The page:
Take a Look Inside Honda’s Wild CVT for Bicycles

Take a Look Inside Honda’s Wild CVT for Bicycles

Mountain bike design has come a long way in recent years. From modified BMX rides that were first taken off-road and crazy creations like the Slingshot that was ridden in the late ‘80s, to the beastly electric monsters you see out on the trails today. Along the way, bike builders experimented with all kinds of tech to try and make their rides faster, lighter, and more reliable. And never one to shy away from dabbling in different sectors, automaker Honda even tried its hand at mountain bike design.

Back in the early 2000s, Honda began experimenting with gearbox design on downhill mountain bikes, which up until that point had used the same rear derailleur and gears that you still see on most bikes to this day. But for its first foray into mountain bikes, the automaker decided to draw on what it already knew, so took something from the car world and down-sized it for biking.

As such, Honda’s first downhill mountain bike was fitted with a kind of continuously variable transmission, or CVT. Now, the design of these gearboxes has been broken down by Cycling About, and they are fascinating.

As with every CVT you find in the car world, the gearboxes allowed riders to effectively choose from an infinite number of gears between two set points. To do this, the experimental gearbox used a camshaft and a series of levers to change the drive ratio.

Take a Look Inside Honda’s Wild CVT for Bicycles
It might look complicated, but it’s actually mostly the same parts you’ll find on your bike. (Image: Honda)

The advantage of this was that shifting was almost instantaneous and you had much less risk of skipping a gear or struggling with a grating chain like you might with a badly-tuned derailleur. The boxes were thought to be more efficient as well and, by Honda’s second-generation model, they were also fairly compact – meaning that riders would benefit from better ground clearance when navigating particularly gnarly routes.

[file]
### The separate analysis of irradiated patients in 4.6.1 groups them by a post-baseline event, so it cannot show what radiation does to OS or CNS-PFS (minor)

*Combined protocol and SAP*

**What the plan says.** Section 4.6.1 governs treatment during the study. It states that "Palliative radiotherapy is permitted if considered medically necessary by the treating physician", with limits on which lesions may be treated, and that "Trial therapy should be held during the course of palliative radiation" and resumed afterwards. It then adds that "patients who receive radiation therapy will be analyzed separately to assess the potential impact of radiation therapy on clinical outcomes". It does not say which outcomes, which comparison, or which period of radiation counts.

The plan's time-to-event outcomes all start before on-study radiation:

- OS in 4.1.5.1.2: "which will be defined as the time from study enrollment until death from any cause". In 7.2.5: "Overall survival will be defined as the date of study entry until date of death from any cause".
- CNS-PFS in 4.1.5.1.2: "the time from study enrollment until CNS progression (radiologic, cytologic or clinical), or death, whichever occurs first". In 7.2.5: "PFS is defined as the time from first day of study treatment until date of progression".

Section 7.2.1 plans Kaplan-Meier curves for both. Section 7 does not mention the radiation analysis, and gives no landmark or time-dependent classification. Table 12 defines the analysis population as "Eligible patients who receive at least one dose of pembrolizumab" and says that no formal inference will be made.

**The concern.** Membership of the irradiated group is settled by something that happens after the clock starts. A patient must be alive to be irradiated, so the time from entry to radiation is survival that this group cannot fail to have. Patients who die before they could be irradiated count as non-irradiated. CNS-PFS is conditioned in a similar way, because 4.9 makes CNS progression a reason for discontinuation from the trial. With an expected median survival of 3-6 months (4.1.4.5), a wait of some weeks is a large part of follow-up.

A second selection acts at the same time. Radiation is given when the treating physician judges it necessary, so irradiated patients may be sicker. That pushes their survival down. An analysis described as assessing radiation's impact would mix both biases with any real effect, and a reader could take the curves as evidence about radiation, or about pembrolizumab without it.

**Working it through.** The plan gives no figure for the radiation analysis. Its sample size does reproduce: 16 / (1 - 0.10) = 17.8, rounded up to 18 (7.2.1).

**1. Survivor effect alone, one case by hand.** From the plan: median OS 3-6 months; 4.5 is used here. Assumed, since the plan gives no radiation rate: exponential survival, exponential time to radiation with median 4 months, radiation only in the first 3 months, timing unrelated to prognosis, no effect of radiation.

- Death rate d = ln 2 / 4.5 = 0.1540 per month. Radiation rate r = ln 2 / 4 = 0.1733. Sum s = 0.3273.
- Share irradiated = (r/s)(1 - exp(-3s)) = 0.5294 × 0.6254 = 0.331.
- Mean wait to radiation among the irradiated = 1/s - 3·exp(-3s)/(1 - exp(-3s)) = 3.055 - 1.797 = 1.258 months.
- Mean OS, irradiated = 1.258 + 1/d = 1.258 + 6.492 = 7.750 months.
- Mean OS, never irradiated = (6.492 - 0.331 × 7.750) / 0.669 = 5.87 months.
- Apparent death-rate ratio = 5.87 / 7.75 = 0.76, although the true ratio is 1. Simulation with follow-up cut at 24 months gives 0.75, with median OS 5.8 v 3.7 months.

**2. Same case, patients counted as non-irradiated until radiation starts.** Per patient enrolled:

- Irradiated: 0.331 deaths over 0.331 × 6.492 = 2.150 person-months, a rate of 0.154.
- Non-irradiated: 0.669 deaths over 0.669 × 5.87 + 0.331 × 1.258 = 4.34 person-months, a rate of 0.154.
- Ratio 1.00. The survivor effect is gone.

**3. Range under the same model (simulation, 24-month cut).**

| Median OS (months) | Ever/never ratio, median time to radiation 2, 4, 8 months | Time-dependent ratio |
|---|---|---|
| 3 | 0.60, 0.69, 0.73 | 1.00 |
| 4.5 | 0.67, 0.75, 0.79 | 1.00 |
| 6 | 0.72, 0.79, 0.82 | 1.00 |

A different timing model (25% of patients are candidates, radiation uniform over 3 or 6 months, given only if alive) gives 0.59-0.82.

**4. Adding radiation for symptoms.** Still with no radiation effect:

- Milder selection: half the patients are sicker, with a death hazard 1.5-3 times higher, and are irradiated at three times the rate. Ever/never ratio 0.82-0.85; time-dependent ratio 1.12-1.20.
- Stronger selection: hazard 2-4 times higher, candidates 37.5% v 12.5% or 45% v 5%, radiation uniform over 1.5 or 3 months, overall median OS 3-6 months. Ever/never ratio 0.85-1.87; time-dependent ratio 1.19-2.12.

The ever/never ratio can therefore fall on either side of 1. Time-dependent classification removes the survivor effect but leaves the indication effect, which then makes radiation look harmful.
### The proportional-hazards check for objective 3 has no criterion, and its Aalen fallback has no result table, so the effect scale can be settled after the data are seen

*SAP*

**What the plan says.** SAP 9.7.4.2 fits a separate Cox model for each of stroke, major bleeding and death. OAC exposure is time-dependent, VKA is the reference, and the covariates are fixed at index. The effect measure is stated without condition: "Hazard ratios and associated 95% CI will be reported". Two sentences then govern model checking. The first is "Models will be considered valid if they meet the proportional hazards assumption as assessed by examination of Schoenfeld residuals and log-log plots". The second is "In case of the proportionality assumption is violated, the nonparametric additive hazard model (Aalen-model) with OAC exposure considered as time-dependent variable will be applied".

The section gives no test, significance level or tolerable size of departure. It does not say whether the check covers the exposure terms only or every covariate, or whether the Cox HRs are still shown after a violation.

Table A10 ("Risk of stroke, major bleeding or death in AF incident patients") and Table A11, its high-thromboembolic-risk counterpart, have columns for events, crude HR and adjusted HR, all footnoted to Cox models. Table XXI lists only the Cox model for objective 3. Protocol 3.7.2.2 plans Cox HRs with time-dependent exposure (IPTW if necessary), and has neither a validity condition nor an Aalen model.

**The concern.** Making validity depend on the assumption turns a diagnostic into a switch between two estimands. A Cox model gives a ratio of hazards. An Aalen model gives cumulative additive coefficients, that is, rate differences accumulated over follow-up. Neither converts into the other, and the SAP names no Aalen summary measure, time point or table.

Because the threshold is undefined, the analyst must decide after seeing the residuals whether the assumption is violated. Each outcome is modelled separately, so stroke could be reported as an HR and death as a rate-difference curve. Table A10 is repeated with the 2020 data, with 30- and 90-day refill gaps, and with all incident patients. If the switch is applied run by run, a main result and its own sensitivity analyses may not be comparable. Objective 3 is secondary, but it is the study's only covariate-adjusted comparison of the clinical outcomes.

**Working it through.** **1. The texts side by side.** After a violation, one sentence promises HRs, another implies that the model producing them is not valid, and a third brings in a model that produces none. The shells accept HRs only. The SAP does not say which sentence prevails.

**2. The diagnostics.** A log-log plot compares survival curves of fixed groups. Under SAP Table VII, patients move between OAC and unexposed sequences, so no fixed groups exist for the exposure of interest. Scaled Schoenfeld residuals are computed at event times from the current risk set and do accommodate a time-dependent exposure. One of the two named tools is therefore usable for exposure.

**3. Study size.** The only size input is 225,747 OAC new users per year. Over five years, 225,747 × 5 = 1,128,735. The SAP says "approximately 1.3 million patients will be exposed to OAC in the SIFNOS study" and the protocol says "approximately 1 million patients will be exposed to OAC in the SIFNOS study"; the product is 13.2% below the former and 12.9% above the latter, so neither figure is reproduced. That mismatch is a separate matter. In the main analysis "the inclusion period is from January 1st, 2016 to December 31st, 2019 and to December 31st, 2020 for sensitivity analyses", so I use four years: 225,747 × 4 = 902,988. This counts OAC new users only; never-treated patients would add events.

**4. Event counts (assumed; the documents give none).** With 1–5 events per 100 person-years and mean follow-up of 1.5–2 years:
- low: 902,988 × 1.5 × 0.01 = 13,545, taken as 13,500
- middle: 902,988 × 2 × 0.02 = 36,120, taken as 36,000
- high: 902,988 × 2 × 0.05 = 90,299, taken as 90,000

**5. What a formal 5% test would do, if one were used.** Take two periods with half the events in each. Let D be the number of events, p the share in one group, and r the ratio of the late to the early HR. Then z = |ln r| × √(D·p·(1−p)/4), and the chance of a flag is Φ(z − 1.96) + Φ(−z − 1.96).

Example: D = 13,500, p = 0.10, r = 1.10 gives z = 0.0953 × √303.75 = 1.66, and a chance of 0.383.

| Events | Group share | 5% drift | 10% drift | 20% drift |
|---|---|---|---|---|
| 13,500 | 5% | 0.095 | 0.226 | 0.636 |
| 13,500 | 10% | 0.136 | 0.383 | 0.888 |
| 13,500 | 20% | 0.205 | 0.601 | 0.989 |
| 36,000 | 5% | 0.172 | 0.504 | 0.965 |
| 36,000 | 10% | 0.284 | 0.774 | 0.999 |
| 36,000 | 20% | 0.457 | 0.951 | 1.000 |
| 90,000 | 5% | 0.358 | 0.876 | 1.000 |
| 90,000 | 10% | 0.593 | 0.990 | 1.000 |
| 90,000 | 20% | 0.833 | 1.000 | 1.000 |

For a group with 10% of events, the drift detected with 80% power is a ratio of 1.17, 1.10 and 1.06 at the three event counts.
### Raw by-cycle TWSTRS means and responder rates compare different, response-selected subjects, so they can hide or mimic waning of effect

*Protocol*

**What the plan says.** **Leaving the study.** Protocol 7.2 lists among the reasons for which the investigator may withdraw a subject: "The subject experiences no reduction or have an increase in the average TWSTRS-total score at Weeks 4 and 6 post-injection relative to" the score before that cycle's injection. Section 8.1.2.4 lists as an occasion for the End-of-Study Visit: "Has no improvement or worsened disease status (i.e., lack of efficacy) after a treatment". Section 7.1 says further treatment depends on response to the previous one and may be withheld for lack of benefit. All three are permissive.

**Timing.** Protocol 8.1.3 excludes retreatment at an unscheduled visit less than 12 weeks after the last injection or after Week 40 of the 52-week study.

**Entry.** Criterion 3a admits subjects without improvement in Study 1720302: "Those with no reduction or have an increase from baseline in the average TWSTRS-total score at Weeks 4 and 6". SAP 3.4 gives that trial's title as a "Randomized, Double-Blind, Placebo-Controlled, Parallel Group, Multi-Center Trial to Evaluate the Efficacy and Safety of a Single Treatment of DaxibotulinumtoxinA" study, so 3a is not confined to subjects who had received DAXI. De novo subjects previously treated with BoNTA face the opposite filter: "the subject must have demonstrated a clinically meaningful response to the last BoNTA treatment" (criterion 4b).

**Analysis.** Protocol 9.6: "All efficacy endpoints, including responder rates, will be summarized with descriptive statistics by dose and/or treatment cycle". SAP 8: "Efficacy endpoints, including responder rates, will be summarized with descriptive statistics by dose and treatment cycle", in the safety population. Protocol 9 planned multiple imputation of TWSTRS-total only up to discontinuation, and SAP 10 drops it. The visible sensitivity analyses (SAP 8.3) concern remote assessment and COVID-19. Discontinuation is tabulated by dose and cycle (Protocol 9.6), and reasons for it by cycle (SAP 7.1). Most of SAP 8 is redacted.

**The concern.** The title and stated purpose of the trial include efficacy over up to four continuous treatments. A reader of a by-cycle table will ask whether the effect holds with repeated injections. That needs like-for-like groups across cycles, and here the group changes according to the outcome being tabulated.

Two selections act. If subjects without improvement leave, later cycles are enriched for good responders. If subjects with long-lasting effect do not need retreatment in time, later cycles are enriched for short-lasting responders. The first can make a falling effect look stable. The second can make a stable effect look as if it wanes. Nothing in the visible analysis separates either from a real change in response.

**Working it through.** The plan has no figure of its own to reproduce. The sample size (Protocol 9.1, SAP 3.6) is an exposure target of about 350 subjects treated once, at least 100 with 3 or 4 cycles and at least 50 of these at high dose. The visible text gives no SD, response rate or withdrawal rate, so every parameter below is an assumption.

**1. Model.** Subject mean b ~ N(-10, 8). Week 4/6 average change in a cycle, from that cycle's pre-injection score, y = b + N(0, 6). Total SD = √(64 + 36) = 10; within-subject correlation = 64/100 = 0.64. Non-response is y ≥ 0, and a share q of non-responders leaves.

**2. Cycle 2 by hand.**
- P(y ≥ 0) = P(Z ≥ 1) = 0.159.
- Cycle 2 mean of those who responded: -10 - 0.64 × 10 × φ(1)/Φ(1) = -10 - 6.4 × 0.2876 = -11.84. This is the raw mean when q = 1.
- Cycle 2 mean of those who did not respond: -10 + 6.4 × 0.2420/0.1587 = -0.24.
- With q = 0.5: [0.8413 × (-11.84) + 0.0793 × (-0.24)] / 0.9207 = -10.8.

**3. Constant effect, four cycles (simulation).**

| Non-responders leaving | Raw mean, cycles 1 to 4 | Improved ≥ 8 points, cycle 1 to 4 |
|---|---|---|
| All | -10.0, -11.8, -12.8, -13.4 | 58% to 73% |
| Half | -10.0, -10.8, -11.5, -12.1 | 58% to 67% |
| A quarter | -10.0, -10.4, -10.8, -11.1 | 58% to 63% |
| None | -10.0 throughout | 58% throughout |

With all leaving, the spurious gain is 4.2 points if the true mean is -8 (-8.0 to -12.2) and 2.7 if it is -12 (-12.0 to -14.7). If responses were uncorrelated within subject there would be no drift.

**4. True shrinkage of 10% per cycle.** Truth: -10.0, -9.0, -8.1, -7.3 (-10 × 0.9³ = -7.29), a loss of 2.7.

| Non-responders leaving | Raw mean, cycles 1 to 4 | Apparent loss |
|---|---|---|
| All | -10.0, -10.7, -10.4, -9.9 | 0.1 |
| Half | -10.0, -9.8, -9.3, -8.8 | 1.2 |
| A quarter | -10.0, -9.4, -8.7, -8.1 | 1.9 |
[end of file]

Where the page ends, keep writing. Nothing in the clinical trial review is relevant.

But sadly, those CVTs were just prototypes and Honda rarely had the chance to race them in anger and really show what the tech could do. However, Honda had another trick up its sleeve, which was unveiled in 2004 when it entered a team in the Mountain Bike World Cup.

For its first race-spec bike, dubbed the RN-01 G-Cross, Honda had another secret gearbox. According to patents that were made public years later, the third experimental shifter was more like a “Derailleur in a Box” design, as Cycling About explains:

“The solution was a derailleur-in-a-box: a 7-speed gear system that used the same components as a regular drivetrain, but was all sealed away from the elements.

“The gearbox worked by transferring pedal power into a sprocket located on the crank spindle. When this sprocket turned, it would drive the internal chain onto a small cassette where the gear ratio was selected. The cassette then directly drove the external sprocket, which went on to drive the rear wheel.”

Although the gearboxes weren’t as groundbreaking as Honda’s first two attempts, they still allowed riders to shift without pedalling, which meant riders could better prepare for tight corners or tricky sections in a race. They were also more reliable and less susceptible to damage while out on the trails.

But they are perhaps more well known purely because of the secrecy that surrounded them during the competition years. According to Cycling About, Honda took unimaginable steps to keep its designs secret. All the work that was done on the gearbox was carried out in secret and the parts were never stored with the rest of the bike. Instead, engineers would often keep the transmissions hidden away in their hotel rooms while they weren’t needed in races.

Then, once Honda disbanded its G-Cross team, the company even went so far as to destroy all its prototype gearboxes, according to Bike Radar. It’s maybe because of these steps that the innovative transmissions were never mass-produced for regular riders like me and you.

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